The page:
• CREATE_SUPERUSER=0: do not create a new superuser (you can have several superuser at a time, but not with the same username or email)
  • BUILD_ASSETS=0: do not build build assets. Don’t set that variable to 0 if it is your first time launching ColdCMS.
  • BUILD_STATIC=0: do not build static files. Don’t set that variable to 0 if you’ve also set SETUP_INITIAL_DATA to 0.

Example: CREATE_SUPERUSER=0 python -m coldcms will run the migrations, setup some new initial data, but will not create a new superuser.

You are a developer and you want to contribute to ColdCMS

Clone the gitlab repository, and read the Dev section below to install the ColdCMS development environment.

Follow the contribution guidelines.


Note: this has only been tested on Linux environments.

1. Install the dependencies

Install libjpeg and zlib, needed to work with images through the Pillow library. If you have a debian-based distribution, use the following commands:

sudo apt-get install zlib1g-dev
sudo apt-get install libjpeg-dev

Also, please install PurgeCSS and clean-css, to reduce the size of CSS files:

npm install -g purgecss@2.1.0 clean-css-cli@4.3.0

And to continue with javascript, please install static dependencies :

(cd coldcms/static/ && npm i --save-dev)

We use sass to transpile sass files to CSS. Make sure that the binary sass from the sassc package is present in your $PATH. In debian-based distributions, run the following:

sudo apt-get install sassc
sudo ln -s /usr/bin/sassc /usr/bin/sass # might be necessary if /usr/bin/sass doesn't exist after the previous command

Finally, run:

pip install -r requirements_dev.txt

2. Create a database

By default, ./ migrate will create a sqlite3 database named coldcms.

  • If you want to use a different database engine, you can specify it in the environment variable DB_URL. Make sure you have the proper database driver for the engine you want to use.
  • If you want to use a different name for your sqlite database, you can specify it in the environment variable DB_NAME (useless for some engines as it is directly specified in the url - see table below).

As advised in the django documentation, if you’re new to databases, or you’re just interested in trying ColdCMS, use the default sqlite3 database, it is included in Python, so you won’t need to install anything else to support your database. When starting your first real project, however, you may want to use a more scalable database like PostgreSQL, to avoid database-switching headaches down the road.

Engine DB_URL
SQLite sqlite:///PATH
SpatiaLite spatialite:///PATH

Replace PATH, USER, PASSWORD, HOST, PORT and NAME with the correct values.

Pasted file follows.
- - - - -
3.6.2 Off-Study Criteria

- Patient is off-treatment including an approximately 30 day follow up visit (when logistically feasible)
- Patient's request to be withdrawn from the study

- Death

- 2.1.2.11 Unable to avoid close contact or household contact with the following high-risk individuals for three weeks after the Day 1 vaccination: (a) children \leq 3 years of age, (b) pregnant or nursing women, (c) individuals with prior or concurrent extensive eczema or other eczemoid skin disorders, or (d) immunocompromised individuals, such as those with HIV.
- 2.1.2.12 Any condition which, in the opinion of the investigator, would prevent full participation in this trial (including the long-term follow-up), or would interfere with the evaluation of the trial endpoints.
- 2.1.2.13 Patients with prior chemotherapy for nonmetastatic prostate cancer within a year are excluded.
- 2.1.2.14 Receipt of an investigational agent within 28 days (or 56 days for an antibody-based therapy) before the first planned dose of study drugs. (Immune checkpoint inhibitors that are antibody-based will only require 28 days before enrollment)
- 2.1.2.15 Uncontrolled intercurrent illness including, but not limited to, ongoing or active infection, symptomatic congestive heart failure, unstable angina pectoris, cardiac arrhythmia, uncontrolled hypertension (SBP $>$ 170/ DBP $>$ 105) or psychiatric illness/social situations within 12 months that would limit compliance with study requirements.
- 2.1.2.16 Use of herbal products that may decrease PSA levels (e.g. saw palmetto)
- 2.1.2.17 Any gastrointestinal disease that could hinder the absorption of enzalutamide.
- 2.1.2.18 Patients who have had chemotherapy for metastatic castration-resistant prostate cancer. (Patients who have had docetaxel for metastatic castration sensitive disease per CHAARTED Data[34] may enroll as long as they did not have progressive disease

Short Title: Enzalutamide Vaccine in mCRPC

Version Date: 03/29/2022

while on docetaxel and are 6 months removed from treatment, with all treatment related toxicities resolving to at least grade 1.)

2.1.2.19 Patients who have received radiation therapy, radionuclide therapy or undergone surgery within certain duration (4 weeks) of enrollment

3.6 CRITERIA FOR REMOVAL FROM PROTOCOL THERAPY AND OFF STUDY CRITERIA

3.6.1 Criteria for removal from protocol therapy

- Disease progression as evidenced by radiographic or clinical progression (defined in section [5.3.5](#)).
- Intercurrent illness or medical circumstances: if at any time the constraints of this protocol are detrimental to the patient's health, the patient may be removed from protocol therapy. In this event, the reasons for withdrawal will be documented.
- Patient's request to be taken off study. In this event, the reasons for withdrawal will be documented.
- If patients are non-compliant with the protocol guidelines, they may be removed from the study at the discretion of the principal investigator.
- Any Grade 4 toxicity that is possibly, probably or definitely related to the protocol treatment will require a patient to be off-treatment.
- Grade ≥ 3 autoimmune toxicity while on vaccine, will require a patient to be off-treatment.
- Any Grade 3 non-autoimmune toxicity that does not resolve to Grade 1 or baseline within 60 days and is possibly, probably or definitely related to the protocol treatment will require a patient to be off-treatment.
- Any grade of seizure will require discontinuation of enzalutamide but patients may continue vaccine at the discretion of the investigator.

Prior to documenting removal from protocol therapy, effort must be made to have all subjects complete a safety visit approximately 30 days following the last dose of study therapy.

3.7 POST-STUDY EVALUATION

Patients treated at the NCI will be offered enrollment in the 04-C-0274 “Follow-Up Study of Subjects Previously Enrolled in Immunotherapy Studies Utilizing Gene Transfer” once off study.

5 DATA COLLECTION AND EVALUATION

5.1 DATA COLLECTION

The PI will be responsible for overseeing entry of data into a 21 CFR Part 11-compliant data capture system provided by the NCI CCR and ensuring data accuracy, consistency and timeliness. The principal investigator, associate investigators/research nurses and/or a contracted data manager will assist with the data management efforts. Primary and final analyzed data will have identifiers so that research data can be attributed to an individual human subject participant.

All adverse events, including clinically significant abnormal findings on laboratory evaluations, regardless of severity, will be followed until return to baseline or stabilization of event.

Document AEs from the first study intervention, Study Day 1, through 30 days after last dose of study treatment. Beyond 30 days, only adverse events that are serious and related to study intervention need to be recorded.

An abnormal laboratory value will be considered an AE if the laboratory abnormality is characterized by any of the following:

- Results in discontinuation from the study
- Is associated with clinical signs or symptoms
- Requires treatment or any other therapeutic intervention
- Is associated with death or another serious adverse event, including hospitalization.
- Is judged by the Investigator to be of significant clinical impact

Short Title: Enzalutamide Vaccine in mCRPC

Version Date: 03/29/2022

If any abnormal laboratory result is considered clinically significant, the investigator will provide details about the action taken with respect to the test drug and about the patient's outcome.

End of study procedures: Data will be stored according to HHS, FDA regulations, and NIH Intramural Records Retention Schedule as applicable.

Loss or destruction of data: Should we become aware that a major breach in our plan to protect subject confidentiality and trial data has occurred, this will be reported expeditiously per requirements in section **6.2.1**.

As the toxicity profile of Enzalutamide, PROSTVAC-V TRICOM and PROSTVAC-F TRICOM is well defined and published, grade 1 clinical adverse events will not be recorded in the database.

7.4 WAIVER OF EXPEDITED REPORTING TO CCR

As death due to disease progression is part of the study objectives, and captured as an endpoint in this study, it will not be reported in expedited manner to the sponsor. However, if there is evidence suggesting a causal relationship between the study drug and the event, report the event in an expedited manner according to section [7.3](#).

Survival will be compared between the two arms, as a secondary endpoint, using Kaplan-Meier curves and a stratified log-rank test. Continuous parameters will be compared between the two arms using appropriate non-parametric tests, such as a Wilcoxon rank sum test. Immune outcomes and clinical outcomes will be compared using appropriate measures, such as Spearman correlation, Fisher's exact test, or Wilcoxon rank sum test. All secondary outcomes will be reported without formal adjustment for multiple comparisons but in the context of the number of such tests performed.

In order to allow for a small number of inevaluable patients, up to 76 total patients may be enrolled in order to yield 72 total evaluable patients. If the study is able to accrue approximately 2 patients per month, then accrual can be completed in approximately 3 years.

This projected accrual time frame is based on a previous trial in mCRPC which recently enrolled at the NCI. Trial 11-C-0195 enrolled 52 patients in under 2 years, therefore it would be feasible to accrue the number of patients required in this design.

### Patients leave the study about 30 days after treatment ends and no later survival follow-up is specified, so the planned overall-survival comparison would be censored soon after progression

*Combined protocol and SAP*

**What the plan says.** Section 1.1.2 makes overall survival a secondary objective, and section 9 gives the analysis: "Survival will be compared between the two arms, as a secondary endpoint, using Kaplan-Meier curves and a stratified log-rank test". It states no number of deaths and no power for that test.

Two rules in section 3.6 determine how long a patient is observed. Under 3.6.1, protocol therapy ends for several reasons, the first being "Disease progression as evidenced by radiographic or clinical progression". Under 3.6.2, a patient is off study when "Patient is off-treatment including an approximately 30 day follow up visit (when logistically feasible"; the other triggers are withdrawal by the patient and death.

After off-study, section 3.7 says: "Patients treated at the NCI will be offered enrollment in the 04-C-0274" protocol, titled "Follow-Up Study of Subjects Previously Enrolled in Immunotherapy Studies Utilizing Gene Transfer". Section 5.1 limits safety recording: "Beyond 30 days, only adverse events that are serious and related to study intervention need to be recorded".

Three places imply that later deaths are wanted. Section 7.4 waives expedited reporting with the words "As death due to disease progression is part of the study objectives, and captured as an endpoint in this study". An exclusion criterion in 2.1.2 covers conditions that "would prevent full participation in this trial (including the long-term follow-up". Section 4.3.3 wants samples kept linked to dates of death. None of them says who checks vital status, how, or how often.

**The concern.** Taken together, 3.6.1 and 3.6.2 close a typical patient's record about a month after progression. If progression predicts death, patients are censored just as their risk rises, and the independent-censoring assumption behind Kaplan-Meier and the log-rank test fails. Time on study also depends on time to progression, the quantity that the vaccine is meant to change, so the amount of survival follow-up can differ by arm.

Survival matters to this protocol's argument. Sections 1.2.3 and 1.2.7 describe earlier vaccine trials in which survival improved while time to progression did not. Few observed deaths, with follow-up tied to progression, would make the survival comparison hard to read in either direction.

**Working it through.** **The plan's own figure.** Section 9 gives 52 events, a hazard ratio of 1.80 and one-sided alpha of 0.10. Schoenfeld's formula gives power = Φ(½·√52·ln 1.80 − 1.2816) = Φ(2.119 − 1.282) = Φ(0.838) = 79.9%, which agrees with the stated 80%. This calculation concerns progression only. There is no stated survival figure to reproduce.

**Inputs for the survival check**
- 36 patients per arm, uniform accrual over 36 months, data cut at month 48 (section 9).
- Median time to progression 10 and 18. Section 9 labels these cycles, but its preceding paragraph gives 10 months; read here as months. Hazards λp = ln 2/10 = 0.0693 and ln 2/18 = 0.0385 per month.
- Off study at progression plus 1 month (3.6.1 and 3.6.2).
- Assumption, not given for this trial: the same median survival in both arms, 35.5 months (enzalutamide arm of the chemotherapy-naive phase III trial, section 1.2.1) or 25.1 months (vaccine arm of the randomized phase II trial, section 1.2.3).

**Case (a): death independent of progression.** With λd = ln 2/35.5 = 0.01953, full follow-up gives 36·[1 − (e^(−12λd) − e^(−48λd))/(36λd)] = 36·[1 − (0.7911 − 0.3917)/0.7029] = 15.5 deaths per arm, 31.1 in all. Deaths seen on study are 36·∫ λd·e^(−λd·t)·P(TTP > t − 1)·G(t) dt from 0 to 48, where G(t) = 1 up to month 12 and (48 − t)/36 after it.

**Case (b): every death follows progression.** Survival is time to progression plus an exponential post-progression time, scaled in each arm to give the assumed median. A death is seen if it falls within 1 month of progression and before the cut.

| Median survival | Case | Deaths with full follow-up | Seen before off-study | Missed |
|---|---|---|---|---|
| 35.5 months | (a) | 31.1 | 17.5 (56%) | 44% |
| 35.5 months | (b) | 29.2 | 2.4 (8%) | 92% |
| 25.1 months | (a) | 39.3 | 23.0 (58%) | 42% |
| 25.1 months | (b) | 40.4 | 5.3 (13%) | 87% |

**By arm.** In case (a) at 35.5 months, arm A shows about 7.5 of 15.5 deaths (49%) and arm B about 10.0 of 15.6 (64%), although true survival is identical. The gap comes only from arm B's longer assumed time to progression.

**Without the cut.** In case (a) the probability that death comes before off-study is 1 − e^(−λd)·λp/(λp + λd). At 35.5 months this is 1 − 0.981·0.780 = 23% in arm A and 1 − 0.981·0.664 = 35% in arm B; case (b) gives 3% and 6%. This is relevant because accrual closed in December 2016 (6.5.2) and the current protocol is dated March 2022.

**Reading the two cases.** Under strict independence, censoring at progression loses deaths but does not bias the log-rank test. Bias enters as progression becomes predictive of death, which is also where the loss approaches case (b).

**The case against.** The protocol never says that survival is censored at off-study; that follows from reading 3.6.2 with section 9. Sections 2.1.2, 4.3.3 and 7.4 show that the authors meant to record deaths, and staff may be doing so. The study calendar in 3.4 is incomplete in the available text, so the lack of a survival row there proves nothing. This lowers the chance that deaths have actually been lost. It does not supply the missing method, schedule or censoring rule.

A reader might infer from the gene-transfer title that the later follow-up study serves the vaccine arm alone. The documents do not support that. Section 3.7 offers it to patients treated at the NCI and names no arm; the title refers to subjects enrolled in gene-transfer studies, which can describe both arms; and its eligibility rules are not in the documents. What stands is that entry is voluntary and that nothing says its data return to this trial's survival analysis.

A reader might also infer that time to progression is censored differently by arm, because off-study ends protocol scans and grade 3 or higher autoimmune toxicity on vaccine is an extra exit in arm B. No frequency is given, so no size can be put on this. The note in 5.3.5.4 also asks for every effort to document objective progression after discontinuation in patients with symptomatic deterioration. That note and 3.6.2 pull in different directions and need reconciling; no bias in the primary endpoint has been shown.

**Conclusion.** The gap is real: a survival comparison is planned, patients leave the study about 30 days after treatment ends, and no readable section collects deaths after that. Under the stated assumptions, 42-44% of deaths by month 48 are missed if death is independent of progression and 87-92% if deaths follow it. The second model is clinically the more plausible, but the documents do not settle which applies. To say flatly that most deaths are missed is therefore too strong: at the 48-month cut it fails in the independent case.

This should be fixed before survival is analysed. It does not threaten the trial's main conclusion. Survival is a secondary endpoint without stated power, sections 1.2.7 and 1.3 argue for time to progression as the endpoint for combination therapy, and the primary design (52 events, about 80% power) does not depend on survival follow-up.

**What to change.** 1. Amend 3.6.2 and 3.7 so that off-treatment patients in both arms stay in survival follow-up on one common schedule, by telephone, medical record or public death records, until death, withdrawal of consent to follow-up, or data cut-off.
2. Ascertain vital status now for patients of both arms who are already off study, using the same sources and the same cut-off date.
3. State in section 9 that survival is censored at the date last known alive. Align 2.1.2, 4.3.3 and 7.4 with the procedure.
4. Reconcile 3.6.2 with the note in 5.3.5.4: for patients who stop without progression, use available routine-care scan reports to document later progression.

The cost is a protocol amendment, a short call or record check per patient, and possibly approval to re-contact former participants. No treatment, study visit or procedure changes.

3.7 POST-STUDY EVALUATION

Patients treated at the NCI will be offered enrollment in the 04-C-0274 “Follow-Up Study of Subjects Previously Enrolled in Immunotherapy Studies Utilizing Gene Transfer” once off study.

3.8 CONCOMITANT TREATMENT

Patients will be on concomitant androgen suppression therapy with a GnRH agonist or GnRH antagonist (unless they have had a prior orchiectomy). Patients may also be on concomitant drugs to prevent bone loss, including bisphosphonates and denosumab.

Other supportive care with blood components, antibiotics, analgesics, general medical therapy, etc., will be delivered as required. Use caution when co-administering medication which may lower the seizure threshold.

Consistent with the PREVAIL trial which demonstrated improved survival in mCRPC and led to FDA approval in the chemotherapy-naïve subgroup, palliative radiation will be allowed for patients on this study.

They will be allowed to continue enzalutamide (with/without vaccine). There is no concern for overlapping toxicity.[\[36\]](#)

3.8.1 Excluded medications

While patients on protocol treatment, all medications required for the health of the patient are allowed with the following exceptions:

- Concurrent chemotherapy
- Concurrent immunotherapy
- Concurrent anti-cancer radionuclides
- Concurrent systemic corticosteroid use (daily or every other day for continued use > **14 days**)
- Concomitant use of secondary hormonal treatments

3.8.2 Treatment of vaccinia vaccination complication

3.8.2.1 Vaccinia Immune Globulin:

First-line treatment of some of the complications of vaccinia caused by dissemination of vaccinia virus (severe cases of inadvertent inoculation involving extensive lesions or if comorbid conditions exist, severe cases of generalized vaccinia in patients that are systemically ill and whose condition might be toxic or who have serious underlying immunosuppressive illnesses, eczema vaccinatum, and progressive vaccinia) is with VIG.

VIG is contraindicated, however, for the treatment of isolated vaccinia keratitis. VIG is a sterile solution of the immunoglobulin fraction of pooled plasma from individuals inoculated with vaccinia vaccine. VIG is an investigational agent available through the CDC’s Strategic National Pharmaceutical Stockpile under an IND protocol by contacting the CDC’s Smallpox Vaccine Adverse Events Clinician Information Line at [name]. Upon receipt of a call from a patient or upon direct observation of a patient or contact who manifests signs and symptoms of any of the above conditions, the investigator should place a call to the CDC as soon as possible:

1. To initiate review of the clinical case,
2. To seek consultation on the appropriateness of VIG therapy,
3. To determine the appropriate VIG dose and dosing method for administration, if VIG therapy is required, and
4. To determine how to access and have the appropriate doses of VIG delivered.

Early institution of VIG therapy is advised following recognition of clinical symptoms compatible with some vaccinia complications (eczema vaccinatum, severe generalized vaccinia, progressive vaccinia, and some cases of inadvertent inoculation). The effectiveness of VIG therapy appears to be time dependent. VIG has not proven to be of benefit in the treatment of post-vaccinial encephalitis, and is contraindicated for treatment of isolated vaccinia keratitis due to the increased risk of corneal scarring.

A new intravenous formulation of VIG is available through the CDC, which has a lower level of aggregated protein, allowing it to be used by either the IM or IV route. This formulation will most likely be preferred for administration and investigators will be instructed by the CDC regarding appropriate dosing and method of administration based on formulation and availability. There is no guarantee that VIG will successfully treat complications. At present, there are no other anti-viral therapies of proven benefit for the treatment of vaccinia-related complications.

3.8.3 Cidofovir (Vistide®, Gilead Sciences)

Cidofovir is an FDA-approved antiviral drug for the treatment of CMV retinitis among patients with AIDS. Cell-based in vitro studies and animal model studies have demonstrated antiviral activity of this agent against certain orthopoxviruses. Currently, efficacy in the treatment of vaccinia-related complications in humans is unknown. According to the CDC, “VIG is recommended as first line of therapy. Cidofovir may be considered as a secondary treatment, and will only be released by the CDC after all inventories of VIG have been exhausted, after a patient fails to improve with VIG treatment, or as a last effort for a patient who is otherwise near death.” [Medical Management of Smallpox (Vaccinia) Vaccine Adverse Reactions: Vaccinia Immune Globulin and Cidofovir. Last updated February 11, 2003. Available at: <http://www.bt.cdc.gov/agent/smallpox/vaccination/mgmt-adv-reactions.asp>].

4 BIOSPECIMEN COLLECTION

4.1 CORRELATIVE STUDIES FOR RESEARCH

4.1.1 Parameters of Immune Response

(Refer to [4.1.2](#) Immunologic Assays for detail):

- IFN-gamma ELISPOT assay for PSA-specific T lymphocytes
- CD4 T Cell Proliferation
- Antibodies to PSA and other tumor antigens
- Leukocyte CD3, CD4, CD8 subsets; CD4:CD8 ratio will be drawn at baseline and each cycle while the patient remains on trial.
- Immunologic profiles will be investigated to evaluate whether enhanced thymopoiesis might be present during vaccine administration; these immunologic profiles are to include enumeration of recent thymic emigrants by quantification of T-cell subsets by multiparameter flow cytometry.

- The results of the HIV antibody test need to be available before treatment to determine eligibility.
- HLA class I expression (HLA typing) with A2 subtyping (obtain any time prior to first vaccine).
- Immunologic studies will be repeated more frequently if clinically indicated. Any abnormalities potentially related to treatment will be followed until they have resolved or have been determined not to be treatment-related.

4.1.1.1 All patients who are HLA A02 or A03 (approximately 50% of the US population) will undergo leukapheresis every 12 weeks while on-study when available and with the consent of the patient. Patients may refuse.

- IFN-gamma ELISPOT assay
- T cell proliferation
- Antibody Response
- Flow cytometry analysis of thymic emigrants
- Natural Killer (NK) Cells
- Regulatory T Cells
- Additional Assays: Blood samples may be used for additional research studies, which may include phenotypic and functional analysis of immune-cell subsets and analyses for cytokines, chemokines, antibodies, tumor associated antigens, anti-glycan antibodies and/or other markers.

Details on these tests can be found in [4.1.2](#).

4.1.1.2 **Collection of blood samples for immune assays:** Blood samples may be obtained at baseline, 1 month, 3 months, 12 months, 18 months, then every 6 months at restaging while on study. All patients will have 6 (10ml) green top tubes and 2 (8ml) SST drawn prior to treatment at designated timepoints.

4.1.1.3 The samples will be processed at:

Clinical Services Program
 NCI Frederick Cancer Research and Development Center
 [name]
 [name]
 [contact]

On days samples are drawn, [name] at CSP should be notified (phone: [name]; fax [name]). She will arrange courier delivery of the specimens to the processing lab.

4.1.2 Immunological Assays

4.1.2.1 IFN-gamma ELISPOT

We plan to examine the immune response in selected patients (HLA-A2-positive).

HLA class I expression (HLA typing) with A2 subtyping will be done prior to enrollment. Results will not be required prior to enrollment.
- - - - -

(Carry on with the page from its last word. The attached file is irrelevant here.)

For example, if you want to use PostgreSQL :

systemctl status postgresql # make sure postgresql is running
createdb coldcms # create the coldcms postgres database
sudo -u postgres psql
CREATE USER username PASSWORD 'password';
export DB_URL="postgres://username:password@localhost:5432/coldcms"

3. Launch the development server

./ migrate
./ collectstatic
./ compilemessages
./ createsuperuser
./ setup_initial_data # optional - loads data of a basic home page
./ runserver

Custom theme for ColdCMS?

You can override coldcms style with your own theme.

You can create a Theme with the following command :

./ collecttheme <theme>

That will create a directory theme at coldcms root. You can also create this directory everywhere you want. This directory must have the following structure

├── static
│   ├── scss
│   │   └── _<theme>.scss
│   └── svg
└── templates

You have to set theme name and theme directory as environment variables

  • THEME for theme name
  • THEME_DIR for path to theme directory

There is also an option to customize the theme path :

./ collecttheme <theme> --directory=<path>

To override a specific template, in the templates directory of your theme, add the directory

To override a specific template file, in the “templates” folder of your theme, you need to add a folder named like the original folder containing the template file. Then you must create the template file with the same name as well.

Example :

Original struct :

generic_page <app>
└── templates
    └── generic_page
        └── generic_page.html

In your theme :

└── templates
    └── generic_page
        └── generic_page.html

Finally, for the surcharge to be properly applied, you will need to define the name and path of your theme. In the settings/ file there are the global variables “THEME” and “THEME_DIR” provided for this purpose. If you do not want to modify the file, you can define these variables with the terminal :

export THEME=<theme>
export THEME_DIR=<path theme>